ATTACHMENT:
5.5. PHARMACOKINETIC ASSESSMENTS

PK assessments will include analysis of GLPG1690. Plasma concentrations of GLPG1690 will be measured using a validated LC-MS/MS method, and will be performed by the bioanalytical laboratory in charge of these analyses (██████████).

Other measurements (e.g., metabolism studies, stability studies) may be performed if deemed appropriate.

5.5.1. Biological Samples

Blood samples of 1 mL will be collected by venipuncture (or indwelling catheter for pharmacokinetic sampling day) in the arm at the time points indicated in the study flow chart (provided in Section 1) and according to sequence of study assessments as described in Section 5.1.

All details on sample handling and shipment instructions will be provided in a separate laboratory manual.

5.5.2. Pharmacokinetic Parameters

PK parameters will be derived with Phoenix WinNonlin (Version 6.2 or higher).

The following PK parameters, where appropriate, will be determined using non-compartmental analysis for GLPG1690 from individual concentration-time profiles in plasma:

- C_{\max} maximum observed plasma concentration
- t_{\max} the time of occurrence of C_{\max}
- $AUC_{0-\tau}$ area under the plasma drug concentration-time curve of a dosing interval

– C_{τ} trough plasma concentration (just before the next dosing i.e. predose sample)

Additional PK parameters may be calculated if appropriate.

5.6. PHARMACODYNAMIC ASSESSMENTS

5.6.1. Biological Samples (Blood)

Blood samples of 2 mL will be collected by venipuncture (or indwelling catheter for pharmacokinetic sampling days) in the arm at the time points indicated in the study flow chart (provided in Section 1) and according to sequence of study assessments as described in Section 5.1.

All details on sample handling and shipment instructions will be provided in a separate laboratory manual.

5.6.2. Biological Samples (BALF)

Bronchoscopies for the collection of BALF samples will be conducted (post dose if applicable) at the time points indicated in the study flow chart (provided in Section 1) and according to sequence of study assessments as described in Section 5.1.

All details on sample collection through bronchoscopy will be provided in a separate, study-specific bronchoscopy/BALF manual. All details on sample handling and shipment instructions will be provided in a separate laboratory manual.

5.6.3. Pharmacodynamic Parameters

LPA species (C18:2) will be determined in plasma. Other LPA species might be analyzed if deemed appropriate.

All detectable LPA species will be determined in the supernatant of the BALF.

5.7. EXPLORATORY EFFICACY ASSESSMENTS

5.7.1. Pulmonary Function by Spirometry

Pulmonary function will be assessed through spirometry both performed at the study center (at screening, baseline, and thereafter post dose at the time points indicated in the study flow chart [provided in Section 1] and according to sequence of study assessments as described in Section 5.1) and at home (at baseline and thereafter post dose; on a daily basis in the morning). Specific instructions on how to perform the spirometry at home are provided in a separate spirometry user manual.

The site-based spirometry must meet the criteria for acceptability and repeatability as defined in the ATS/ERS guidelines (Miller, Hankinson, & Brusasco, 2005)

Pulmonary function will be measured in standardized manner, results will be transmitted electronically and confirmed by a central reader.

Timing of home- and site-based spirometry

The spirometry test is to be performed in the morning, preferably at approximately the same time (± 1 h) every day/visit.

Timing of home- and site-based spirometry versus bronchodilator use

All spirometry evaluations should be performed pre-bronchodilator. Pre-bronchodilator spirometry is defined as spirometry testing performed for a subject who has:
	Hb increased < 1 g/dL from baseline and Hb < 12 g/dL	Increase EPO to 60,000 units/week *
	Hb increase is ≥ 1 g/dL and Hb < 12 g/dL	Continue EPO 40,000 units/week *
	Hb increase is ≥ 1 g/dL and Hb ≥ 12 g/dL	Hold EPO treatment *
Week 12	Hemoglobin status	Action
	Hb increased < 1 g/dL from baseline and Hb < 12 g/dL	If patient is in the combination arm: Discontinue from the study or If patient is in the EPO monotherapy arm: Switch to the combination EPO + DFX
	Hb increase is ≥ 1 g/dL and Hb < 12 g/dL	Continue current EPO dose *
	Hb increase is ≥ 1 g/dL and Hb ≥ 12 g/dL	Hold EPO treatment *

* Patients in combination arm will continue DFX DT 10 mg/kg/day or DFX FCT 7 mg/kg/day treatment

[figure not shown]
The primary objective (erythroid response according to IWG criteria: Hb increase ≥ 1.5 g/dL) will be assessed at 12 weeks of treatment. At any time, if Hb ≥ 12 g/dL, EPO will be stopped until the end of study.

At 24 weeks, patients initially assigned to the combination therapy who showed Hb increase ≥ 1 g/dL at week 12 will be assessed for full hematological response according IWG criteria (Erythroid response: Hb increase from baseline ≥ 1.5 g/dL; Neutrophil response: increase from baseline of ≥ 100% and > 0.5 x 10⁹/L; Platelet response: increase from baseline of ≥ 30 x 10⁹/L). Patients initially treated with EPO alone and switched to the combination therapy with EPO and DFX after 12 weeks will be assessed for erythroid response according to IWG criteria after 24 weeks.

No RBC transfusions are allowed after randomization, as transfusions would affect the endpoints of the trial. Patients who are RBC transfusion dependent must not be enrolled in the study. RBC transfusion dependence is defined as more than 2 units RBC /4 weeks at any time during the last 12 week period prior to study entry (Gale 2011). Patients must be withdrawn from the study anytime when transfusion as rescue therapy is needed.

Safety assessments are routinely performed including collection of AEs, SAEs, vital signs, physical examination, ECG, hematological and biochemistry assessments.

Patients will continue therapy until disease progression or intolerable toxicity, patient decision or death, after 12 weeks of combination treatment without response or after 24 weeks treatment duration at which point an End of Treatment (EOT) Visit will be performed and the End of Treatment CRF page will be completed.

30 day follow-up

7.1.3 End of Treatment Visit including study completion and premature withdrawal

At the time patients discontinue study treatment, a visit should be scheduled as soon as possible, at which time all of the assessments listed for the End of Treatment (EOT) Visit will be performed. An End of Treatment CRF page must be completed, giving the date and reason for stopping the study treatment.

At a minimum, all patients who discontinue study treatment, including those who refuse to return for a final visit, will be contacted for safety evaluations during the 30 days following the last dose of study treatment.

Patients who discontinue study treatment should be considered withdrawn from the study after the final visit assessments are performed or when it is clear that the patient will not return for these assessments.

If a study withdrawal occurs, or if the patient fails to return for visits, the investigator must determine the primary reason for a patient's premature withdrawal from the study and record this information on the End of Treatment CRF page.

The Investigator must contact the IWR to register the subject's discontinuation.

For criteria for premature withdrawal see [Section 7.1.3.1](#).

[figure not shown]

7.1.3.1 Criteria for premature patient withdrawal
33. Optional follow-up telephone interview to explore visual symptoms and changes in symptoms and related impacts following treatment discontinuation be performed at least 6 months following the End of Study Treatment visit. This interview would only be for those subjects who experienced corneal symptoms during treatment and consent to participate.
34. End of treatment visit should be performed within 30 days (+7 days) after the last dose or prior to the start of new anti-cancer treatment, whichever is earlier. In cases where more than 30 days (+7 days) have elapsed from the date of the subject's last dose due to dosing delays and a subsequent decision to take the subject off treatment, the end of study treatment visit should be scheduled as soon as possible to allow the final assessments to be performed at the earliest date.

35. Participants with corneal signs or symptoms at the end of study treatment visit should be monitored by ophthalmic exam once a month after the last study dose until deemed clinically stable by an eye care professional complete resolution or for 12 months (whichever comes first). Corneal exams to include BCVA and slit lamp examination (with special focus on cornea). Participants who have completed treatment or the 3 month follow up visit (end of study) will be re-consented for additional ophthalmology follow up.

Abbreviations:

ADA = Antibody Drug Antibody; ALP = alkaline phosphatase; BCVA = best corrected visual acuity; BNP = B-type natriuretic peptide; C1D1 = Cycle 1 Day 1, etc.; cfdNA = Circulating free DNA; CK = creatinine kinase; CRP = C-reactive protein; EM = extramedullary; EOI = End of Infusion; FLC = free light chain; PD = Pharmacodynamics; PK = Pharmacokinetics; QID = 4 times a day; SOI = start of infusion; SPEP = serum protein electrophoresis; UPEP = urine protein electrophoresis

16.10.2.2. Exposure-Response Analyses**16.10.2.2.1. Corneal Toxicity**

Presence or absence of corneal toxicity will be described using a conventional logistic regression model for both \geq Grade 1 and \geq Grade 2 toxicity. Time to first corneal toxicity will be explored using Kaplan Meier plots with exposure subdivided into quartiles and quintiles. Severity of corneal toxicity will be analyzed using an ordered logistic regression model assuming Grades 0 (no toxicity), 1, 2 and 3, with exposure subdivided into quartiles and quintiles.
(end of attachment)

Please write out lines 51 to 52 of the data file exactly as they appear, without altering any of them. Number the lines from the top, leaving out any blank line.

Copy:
At a minimum, all patients who discontinue study treatment, including those who refuse to return for a final visit, will be contacted for safety evaluations during the 30 days following the last dose of study treatment.

Patients who discontinue study treatment should be considered withdrawn from the study after the final visit assessments are performed or when it is clear that the patient will not return for these assessments.